Insidious: The Last Key - 2018
Director(s): Adam Robitel
Writer(s): Leigh Whannell
Cinematography by: Toby Oliver
Editor(s): Timothy Alverson
Cast: Lin Shaye, Leigh Whannell, Angus Sampson, Kirk Acevedo and Josh Stewart
Parapsychologist Dr. Elise Rainier, Lin Shaye, is called back to her childhood home to face a haunting caused by her.
This marks the fourth installment in the Insidious franchise and luckily there is a key word (get it?) in the title of this one that gives me hope for the future, and that’s “last”. Don’t get me wrong, I loved the first installment, was lukewarm on the second one and I really enjoyed the third one. This one just felt like a lazy rethread of the greatest hits of a great band. Only it’s your drunk uncle singing them at your local karaoke. Sure, he will hit at least one high note during his set, but for the most part you’re just counting away the minutes to the end. So, let’s get in to it.
I’ll say my positives first as I tend to do despite me not liking a movie overall. I try to stay true to my website’s name and spread a more positive view on movies. The main villain of the story has keys for fingers. No that’s not the cool thing. He uses his keys to interact with the bodies of his victims in a unique and creative way. There. Moving on.
This is director Adam Robitel’s second movie and sadly, it shows. There are many directors that from day one are great and blow us away (easy example- 2017’s Get Out by Jordan Peele) and others that take a couple of lemons before they can give the audience a good glass of lemonade. There are multiple scenes in which you can see the character that is currently speaking moving their lips out of sync with the words they are saying as they over voice over to fix the mistake. It’s jarring and it took me out of the film completely. Many takes felt like the first attempt at the scene and they just wanted to get back to lunch. The tone of the movie is inconsistent and at times I found myself reaching for my phone and stopping myself since I was in crowded theater.
Leigh Whannell once again returned to pen the script and this time around he focused more on the comedic aspect rather than the horror aspect. One of the most vivid scares I have had in a long time at the theater was during the first Insidious. The reason why is Whannell built up the tension as the movie progressed putting me on the edge of my sit as I didn’t know what else was going to happen to the family. This time around it was just a series of jump scares and bad jokes that never landed once for me and the audience I was with. Also, the story doesn’t fully make sense, as she returns to her childhood home that they show in the opening and its exactly the same despite multiple decades having passed. Well, there are some webbs here and there, even though there is a new owner. Stuff like this just makes me instantly check out. If you didn’t care enough in your product, I won’t care either as a consumer.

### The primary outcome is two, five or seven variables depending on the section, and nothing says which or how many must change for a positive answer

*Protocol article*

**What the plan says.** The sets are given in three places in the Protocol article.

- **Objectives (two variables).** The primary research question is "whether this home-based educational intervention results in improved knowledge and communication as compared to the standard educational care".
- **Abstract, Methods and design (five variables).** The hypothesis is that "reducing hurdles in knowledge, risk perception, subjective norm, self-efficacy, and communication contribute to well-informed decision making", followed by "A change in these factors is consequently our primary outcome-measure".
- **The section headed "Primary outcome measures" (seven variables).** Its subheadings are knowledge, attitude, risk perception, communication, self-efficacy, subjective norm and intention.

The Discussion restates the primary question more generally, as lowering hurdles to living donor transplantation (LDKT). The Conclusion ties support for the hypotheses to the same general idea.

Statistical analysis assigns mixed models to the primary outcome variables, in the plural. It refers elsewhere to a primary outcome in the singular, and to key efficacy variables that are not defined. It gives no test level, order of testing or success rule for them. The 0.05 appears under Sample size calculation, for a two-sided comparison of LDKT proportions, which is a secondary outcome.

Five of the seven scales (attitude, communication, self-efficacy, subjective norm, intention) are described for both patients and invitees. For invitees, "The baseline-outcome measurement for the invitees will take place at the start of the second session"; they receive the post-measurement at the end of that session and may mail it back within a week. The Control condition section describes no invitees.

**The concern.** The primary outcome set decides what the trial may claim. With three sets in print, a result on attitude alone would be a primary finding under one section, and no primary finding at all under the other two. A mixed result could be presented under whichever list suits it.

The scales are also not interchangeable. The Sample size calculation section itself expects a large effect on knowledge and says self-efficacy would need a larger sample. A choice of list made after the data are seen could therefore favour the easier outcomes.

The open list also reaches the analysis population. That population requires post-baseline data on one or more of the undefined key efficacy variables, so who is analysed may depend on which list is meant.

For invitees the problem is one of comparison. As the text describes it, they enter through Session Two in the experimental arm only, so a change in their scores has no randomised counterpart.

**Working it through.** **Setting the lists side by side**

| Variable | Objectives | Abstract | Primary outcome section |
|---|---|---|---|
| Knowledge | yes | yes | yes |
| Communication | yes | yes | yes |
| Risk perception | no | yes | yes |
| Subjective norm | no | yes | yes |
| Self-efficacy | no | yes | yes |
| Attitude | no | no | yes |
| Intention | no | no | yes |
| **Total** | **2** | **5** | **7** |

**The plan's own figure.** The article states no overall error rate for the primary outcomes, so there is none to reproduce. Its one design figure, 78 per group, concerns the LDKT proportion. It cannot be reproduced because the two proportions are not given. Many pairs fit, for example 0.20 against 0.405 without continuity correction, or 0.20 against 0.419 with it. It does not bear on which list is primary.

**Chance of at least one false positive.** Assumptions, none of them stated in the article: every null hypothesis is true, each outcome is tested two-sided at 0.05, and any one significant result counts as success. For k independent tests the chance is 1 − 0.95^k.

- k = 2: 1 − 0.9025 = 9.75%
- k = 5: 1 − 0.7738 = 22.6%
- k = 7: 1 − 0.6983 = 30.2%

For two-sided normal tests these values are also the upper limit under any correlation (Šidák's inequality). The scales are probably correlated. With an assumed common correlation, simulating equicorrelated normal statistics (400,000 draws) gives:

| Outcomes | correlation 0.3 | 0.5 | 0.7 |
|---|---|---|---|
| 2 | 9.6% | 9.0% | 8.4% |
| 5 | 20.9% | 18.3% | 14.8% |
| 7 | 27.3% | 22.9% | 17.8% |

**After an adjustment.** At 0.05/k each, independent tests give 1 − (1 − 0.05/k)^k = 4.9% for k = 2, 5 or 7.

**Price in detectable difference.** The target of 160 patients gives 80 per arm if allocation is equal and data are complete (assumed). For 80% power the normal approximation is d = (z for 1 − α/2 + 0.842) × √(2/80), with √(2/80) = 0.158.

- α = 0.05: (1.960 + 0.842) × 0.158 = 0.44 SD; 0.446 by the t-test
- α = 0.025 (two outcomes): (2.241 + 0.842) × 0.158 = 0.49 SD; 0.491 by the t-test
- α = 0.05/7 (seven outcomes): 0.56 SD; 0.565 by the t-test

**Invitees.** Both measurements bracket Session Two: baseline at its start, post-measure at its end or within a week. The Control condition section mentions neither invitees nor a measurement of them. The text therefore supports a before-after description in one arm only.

Quick note: one of the biggest elements that make this franchise stand-out are the demon designs they have for each of the new villains. Think of the black and red-faced demon from the original. The one in this movie looks like a design The Walking Dead threw out in the dumpster and the production crew stole it of the backlot.
The sound design is also boring and uneventful. If you close your eyes and just listen to the music you wouldn’t be able to distinguish it from any other conveyor belt horror movie. You have the classic fade in and out voice of the ghosts, the bone cracking moving entity that everyone copied from 1998’s Ringu and the monotone organ music. This movie also confuses loud noises for scares. I jump so hard at one point that my wife asked me “are you scared” and I just simply said yes. Scared of rupturing an eardrum. I didn’t feel tense or invested for one second.
Insidious: The Last Key is just a boring movie, jam-packed with horror tropes that won’t bring anything new to the genre. Hopefully this is the last in the franchise that could’ve left on a semi high note with the previous installment. The movie runtime is under two hours. I didn’t waste two-full-hours and that’s why I love movies.
Insidious: The Last Key is currently playing in theaters. Skip this one completely.
If you like this review let me know in the comment section down below. Also, follow me over at Twitter (@yILovemovies) or over on Facebook, so you can be up to date with all my reviews.